In the case of a passenger automobile, for qualified property acquired by the taxpayer before Sept. 28, 2017, and placed in service by the taxpayer during 2018, Code § 168( k)))(2)(F)(iii) increases the first-year depreciation allowed under Code Sec. 280F by $6,400. For qualified property acquired and placed in service after Sept. 27, 2017, Code § 168( k)(2)(F)(i) increases the first-year depreciation allowed under Code § 280F by $8,000.
Guidance. The following are the annual depreciation dollar caps for vehicles that are subject to the luxury auto limits of Code § 280F and are placed in service by the taxpayer in calendar year 2018. As Code § 280F(a), as amended by the TCJA, provides the limits on depreciation for passenger automobiles placed in service during calendar year 2018, no adjustment for inflation applies to calendar year 2018.
The depreciation limits for passenger automobiles acquired by the taxpayer before Sept. 28, 2017, and placed in service by the taxpayer during calendar year 2018, for which the Code § 168( k) bonus first-year depreciation deduction applies, are:
The depreciation limits for passenger automobiles acquired by the taxpayer after Sept. 27, 2017, and placed in service by the taxpayer during calendar year 2018, for which the Code § 168( k) bonus first year depreciation deduction applies, are:
The depreciation limits for passenger automobiles placed in service during calendar year 2018 for which no Code § 168( k) bonus first-year depreciation deduction applies are:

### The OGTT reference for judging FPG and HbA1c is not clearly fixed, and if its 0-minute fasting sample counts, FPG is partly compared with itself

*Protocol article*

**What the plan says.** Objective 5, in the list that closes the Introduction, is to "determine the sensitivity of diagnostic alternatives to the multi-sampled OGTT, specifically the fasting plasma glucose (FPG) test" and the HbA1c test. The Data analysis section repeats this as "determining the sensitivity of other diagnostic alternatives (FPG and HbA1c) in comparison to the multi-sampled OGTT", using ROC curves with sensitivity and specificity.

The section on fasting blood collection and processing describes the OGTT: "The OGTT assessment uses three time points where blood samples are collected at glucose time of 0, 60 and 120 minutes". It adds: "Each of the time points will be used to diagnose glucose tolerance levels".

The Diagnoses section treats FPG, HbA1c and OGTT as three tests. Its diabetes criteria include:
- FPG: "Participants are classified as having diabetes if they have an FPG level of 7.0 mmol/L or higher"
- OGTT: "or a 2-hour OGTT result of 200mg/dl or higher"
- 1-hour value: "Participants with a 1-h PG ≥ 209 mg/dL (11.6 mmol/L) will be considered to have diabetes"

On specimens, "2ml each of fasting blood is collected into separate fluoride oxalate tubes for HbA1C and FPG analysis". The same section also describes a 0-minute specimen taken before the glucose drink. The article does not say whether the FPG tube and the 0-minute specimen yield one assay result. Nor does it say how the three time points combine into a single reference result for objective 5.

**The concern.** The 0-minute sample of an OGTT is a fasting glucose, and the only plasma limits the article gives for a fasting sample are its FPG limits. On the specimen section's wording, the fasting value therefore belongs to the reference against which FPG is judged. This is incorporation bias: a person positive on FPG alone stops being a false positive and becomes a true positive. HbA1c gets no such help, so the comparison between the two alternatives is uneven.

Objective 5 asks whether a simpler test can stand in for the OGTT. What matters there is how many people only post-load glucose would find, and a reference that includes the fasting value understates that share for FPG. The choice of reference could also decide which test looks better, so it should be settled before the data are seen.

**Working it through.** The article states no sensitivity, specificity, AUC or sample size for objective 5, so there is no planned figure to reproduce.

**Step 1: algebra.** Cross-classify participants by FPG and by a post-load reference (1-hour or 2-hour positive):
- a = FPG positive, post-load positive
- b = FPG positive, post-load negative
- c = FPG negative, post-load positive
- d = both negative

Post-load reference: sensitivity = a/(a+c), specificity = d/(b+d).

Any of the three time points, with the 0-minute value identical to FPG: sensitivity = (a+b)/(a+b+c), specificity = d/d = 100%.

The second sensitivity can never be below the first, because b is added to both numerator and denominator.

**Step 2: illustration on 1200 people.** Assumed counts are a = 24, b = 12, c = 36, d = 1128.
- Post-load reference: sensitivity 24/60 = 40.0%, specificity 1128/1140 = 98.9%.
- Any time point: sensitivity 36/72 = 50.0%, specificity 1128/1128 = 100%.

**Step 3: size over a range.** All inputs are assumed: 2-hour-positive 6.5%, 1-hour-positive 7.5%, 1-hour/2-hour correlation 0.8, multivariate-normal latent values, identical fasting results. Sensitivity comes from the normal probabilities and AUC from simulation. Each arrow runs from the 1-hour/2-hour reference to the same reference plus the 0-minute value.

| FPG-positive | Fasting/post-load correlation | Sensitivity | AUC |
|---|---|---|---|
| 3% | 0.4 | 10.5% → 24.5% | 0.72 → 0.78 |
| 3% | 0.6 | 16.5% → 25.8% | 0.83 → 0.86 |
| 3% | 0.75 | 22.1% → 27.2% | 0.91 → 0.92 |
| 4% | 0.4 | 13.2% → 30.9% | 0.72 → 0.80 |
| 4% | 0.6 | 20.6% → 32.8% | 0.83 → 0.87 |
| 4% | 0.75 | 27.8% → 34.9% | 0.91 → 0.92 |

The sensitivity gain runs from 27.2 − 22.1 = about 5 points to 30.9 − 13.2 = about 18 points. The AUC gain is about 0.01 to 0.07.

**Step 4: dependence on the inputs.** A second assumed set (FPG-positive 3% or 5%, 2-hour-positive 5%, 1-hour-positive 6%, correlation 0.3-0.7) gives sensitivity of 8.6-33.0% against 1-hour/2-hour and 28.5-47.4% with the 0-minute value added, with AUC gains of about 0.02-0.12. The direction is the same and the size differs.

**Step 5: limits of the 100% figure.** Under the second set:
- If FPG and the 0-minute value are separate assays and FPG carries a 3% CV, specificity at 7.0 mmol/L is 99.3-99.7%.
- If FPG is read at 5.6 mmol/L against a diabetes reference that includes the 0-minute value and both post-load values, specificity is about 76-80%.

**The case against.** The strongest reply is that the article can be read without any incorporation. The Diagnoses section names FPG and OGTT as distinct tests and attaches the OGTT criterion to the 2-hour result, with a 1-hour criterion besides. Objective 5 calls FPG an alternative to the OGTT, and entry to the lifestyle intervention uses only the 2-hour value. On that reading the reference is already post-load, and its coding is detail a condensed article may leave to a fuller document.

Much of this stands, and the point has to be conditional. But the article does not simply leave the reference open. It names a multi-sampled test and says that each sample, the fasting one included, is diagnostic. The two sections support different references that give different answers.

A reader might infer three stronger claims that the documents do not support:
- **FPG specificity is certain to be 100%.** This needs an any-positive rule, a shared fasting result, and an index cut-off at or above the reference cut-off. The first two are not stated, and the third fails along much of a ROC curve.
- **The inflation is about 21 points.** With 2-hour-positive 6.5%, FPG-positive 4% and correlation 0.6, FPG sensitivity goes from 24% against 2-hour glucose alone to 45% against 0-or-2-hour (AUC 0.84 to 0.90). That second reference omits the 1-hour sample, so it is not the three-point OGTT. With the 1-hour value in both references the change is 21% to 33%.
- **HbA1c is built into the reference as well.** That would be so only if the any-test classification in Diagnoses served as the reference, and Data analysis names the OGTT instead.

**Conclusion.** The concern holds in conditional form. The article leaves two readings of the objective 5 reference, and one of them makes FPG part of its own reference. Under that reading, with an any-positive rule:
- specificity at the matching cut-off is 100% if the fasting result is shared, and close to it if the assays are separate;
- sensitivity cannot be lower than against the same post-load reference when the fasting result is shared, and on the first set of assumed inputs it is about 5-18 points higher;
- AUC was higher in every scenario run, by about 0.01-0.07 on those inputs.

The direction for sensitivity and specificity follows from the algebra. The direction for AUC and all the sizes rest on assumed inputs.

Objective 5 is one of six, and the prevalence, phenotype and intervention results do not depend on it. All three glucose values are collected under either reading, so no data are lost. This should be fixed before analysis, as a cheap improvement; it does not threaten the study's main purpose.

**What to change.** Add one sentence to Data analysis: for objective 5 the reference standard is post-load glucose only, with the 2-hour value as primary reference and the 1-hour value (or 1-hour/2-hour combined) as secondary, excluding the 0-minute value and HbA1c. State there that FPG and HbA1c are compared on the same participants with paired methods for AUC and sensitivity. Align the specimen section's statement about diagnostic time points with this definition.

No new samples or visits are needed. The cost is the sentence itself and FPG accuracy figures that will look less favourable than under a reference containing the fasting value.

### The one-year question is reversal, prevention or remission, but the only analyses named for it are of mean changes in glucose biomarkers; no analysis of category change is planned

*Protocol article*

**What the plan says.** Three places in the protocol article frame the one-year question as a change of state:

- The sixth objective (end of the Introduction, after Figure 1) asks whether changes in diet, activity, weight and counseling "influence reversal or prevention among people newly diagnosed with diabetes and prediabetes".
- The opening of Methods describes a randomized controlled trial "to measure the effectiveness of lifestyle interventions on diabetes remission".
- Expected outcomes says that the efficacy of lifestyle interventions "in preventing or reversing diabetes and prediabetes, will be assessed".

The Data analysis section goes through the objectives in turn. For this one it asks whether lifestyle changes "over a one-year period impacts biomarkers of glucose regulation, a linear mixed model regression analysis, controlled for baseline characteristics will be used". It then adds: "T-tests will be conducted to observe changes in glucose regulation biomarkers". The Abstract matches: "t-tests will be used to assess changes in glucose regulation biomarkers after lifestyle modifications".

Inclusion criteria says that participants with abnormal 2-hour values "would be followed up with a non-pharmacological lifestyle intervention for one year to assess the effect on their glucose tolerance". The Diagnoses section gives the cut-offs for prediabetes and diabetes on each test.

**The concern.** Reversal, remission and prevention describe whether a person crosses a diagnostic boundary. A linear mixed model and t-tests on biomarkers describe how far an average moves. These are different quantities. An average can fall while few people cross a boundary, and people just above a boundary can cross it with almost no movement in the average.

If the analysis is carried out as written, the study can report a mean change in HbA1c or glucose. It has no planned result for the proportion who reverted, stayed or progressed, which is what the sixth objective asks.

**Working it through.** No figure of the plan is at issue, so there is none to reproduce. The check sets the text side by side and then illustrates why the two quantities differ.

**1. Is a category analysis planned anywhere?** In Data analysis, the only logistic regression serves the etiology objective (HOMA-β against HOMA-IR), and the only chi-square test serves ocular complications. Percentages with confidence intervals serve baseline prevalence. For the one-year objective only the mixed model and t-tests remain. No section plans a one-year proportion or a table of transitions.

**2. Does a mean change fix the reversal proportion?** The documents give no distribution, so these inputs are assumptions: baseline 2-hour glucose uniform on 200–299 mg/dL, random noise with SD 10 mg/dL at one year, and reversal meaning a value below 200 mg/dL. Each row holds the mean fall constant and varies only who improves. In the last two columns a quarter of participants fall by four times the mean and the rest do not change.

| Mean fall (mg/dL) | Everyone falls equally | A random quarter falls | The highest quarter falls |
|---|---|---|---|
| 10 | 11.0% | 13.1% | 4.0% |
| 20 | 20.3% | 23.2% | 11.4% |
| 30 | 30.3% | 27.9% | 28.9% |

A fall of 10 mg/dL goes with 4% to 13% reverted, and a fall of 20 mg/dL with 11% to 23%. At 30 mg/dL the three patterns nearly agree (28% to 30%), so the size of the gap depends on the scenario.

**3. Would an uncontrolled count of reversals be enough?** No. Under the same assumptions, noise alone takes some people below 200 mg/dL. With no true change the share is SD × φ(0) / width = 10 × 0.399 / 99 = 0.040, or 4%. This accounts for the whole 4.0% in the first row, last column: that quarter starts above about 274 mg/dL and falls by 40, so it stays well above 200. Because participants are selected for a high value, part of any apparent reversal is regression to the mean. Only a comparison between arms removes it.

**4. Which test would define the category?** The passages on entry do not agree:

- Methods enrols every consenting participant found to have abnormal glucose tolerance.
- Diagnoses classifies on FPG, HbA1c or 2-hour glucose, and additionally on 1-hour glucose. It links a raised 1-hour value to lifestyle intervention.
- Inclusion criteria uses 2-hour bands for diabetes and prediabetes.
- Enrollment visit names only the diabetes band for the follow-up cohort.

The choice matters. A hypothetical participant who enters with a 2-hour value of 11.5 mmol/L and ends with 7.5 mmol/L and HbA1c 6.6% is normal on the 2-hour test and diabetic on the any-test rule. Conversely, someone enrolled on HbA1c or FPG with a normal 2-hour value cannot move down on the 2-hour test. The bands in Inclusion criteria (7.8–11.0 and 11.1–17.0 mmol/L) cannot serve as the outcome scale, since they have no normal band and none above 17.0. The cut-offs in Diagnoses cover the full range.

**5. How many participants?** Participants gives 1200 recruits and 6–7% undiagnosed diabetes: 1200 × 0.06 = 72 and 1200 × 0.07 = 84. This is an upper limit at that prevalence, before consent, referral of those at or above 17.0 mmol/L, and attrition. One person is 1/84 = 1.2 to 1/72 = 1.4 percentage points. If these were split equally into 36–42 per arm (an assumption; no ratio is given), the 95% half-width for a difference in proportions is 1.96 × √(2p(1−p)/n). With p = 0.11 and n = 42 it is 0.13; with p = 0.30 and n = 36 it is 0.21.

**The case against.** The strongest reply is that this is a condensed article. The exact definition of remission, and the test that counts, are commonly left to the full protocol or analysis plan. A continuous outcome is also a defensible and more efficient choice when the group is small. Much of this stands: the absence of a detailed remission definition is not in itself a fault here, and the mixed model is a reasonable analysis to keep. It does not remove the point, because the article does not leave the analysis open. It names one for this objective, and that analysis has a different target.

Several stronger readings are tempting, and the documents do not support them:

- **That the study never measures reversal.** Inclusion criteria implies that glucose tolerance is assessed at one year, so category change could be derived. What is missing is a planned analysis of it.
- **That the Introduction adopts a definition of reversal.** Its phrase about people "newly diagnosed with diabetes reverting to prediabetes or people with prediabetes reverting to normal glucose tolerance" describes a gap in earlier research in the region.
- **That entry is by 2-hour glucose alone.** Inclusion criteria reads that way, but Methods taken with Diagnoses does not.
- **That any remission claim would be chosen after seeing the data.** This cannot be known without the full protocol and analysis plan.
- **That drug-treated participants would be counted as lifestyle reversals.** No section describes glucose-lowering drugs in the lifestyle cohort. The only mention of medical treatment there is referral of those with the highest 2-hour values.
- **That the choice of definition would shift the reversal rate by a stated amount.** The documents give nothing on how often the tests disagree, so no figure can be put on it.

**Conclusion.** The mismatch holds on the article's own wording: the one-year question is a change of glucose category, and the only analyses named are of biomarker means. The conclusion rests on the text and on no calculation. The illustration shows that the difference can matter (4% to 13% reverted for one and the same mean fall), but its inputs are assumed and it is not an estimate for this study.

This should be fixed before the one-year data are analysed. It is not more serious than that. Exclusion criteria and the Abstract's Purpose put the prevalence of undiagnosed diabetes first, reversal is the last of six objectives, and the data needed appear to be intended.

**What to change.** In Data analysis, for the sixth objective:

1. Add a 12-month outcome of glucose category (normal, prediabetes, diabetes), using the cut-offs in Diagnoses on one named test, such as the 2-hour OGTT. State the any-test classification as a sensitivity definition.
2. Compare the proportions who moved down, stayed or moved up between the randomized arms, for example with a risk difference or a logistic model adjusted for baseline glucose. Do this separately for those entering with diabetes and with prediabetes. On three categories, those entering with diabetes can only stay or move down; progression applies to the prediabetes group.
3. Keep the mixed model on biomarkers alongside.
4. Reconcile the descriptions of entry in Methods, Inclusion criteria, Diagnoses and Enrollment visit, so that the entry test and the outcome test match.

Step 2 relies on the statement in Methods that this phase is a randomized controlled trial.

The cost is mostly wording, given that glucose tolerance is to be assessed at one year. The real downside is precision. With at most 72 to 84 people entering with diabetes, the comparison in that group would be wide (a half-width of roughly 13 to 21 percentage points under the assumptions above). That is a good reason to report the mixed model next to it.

By Firm Staff
With regards to the recent Tax Reform it is unclear if Fringe benefits will be a good thing. In the Case of the S Corp it may or may not be if you own more than 2% of the company. Regardless if you benefit the Federal tax law does allow the cost of fringes benefits as an deductible expenses for your S corporation tax return.
However, Shareholders who owns more than 2%, may suffer additional taxes on some of the benefits because the tax code requires your corporation to put selected benefits on your W-2. The outcome is sometimes favorable and sometimes not.
The rule that cases this concern is the following:
The recent tax reform destroyed what was a win-win tax benefit for the employer and the employee. Transportation fringe benefits came into being in 1992 under the Energy Policy of 1992 (Pub. Law. 102-486).